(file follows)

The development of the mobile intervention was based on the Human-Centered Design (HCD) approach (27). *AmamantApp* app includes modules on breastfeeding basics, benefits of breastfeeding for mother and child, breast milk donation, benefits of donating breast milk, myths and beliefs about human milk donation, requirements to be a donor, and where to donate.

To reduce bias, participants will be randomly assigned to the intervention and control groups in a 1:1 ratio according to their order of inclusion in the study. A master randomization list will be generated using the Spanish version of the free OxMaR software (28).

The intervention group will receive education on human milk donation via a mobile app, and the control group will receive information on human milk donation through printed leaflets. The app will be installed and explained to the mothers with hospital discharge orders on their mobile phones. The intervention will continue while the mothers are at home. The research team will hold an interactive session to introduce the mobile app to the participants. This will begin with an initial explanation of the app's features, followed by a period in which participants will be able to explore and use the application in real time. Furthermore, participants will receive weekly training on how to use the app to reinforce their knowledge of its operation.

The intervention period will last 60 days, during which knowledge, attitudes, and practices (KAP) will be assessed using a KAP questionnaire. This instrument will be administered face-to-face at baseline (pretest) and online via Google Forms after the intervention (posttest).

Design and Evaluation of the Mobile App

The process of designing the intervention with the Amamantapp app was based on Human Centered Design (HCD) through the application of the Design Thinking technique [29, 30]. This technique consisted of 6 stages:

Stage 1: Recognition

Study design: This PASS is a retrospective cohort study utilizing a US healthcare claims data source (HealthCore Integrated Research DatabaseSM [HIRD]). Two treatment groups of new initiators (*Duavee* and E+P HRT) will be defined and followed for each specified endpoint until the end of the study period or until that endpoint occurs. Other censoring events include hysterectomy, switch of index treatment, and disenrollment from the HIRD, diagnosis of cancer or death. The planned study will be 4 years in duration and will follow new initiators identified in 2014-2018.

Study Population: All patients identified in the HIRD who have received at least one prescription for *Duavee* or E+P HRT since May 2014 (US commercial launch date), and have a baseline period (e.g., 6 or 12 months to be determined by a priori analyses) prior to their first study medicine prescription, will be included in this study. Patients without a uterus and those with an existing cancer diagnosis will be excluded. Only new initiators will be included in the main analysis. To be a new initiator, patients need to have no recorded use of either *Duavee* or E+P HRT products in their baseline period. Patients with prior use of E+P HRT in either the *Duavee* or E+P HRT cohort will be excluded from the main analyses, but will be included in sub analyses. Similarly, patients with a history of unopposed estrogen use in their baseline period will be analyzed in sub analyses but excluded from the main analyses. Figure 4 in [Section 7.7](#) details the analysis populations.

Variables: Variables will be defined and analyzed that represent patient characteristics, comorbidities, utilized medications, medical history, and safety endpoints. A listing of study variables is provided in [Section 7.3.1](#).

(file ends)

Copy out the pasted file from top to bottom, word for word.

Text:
The development of the mobile intervention was based on the Human-Centered Design (HCD) approach (27). *AmamantApp* app includes modules on breastfeeding basics, benefits of breastfeeding for mother and child, breast milk donation, benefits of donating breast milk, myths and beliefs about human milk donation, requirements to be a donor, and where to donate.

To reduce bias, participants will be randomly assigned to the intervention and control groups in a 1:1 ratio according to their order of inclusion in the study. A master randomization list will be generated using the Spanish version of the free OxMaR software (28).

The intervention group will receive education on human milk donation via a mobile app, and the control group will receive information on human milk donation through printed leaflets. The app will be installed and explained to the mothers with hospital discharge orders on their mobile phones. The intervention will continue while the mothers are at home. The research team will hold an interactive session to introduce the mobile app to the participants. This will begin with an initial explanation of the app's features, followed by a period in which participants will be able to explore and use the application in real time. Furthermore, participants will receive weekly training on how to use the app to reinforce their knowledge of its operation.

The intervention period will last 60 days, during which knowledge, attitudes, and practices (KAP) will be assessed using a KAP questionnaire. This instrument will be administered face-to-face at baseline (pretest) and online via Google Forms after the intervention (posttest).

Design and Evaluation of the Mobile App

The process of designing the intervention with the Amamantapp app was based on Human Centered Design (HCD) through the application of the Design Thinking technique [29, 30]. This technique consisted of 6 stages:

Stage 1: Recognition

Study design: This PASS is a retrospective cohort study utilizing a US healthcare claims data source (HealthCore Integrated Research DatabaseSM [HIRD]). Two treatment groups of new initiators (*Duavee* and E+P HRT) will be defined and followed for each specified endpoint until the end of the study period or until that endpoint occurs. Other censoring events include hysterectomy, switch of index treatment, and disenrollment from the HIRD, diagnosis of cancer or death. The planned study will be 4 years in duration and will follow new initiators identified in 2014-2018.

Study Population: All patients identified in the HIRD who have received at least one prescription for *Duavee* or E+P HRT since May 2014 (US commercial launch date), and have a baseline period (e.g., 6 or 12 months to be determined by a priori analyses) prior to their first study medicine prescription, will be included in this study. Patients without a uterus and those with an existing cancer diagnosis will be excluded. Only new initiators will be included in the main analysis. To be a new initiator, patients need to have no recorded use of either *Duavee* or E+P HRT products in their baseline period. Patients with prior use of E+P HRT in either the *Duavee* or E+P HRT cohort will be excluded from the main analyses, but will be included in sub analyses. Similarly, patients with a history of unopposed estrogen use in their baseline period will be analyzed in sub analyses but excluded from the main analyses. Figure 4 in [Section 7.7](#) details the analysis populations.

Variables: Variables will be defined and analyzed that represent patient characteristics, comorbidities, utilized medications, medical history, and safety endpoints. A listing of study variables is provided in [Section 7.3.1](#).